“I know he’s a delinquent, a scoundrel — but he’s your brother!”
In post-WWII Italy, a homeless teenager (Franco Interlenghi) and his friend (Rinaldo Smordoni) shine the shoes of American G.I.s while saving money to buy a beloved horse. To get the last payment required, they assist Smordoni’s brother in selling a pair of stolen American blankets, but are caught and sent to prison, where their friendship and loyalty are quickly tested under the strain of the harsh environment.
Genres, Themes, Actors, and Directors:
- Italian Films
- Juvenile Delinquents
- Vittorio De Sica Films
Response to Peary’s Review:
Peary argues that “Vittorio De Sica’s first major film” — a “classic of Italian neorealism” — is “one of the most powerful social dramas in cinema history”. He notes that while the movie is “unsparingly harsh” (De Sica “wanted to show how postwar Italian society was insensitive to the plight of the poor”), it “also has a tender, poetic quality”, and he posits that we “feel tremendous sympathy for Pasquale [Interlenghi] and Giuseppe [Smordoni],” “inseparable pals” who “are ignored by society and are at the mercy of the times”. He points out that we “understand their fears, confusion, desperation, misplaced anger, and worry about being betrayed by the only person they love (each other)”.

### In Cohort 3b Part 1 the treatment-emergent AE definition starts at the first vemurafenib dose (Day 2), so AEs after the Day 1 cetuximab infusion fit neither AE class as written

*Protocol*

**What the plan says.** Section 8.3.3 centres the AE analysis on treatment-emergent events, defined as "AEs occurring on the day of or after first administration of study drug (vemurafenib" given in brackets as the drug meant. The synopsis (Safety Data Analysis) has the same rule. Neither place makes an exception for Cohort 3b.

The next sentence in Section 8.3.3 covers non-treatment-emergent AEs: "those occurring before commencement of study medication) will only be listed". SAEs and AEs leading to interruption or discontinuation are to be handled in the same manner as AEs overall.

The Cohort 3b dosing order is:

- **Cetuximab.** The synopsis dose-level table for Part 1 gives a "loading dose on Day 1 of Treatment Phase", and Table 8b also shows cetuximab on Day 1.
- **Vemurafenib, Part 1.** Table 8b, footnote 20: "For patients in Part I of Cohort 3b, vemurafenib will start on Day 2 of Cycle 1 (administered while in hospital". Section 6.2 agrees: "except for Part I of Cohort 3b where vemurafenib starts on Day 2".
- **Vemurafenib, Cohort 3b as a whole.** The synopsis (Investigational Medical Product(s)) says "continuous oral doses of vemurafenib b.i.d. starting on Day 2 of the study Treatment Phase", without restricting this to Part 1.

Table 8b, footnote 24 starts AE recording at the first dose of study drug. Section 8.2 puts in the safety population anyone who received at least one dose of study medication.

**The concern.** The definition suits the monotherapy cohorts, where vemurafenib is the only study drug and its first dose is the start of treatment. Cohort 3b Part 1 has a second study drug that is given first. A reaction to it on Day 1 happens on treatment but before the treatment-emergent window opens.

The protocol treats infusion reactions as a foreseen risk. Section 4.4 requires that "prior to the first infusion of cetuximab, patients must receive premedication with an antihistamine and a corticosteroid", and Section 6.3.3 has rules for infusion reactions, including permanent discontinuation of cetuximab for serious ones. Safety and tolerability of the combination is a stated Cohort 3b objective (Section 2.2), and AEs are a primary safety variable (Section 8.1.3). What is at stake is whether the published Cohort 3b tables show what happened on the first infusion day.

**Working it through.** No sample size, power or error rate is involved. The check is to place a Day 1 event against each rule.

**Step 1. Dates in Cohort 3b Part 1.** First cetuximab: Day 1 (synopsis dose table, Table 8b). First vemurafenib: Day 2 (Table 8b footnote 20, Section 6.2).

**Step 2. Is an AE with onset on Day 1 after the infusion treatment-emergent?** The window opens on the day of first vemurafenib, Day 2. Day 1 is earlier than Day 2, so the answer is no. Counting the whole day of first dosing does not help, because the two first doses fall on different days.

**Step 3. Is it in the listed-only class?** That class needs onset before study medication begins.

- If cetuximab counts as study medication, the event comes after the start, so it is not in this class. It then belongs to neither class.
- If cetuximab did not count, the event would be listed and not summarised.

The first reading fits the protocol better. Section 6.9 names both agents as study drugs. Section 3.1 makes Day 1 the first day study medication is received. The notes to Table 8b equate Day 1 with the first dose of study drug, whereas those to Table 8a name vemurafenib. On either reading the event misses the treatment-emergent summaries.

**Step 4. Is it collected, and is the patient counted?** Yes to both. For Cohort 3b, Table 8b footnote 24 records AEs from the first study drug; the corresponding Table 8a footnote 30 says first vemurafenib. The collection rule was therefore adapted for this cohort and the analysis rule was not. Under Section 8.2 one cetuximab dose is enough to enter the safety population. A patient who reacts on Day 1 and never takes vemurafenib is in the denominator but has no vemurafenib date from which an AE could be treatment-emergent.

I agree with Peary on most of these major points, yet wouldn’t quite assert that Shoeshine has held its place as one of the “most powerful social dramas in cinema history”. Indeed, in comparison with more recent, no-holds-barred films like the Brazilian social drama City of God (2002) — or its earlier counterpart, Pixote (1981) — Shoeshine‘s storyline comes across as both contrived and highly scripted. Once the boys enter into a “brutal, corrupt reform school”, the plot eventually turns into a youthful variation on a Mafia flick, as familial loyalty and the fatal costs of betrayal become central themes. With that said, Anchise Brizzi’s cinematography on the streets of Rome remains noteworthy, and the lead performances are impressively natural. While it’s not must-see viewing, film fanatics will likely be curious to see this precursor to De Sica’s best-known neo-realistic classic, The Bicycle Thief (1948).
Redeeming Qualities and Moments:
- Natural performances by Interlenghi and Smordoni
- Fine neo-realist cinematography on the streets of Rome
No, though it’s certainly worth a look simply to see the evolution of De Sica’s neo-realist sensibilities.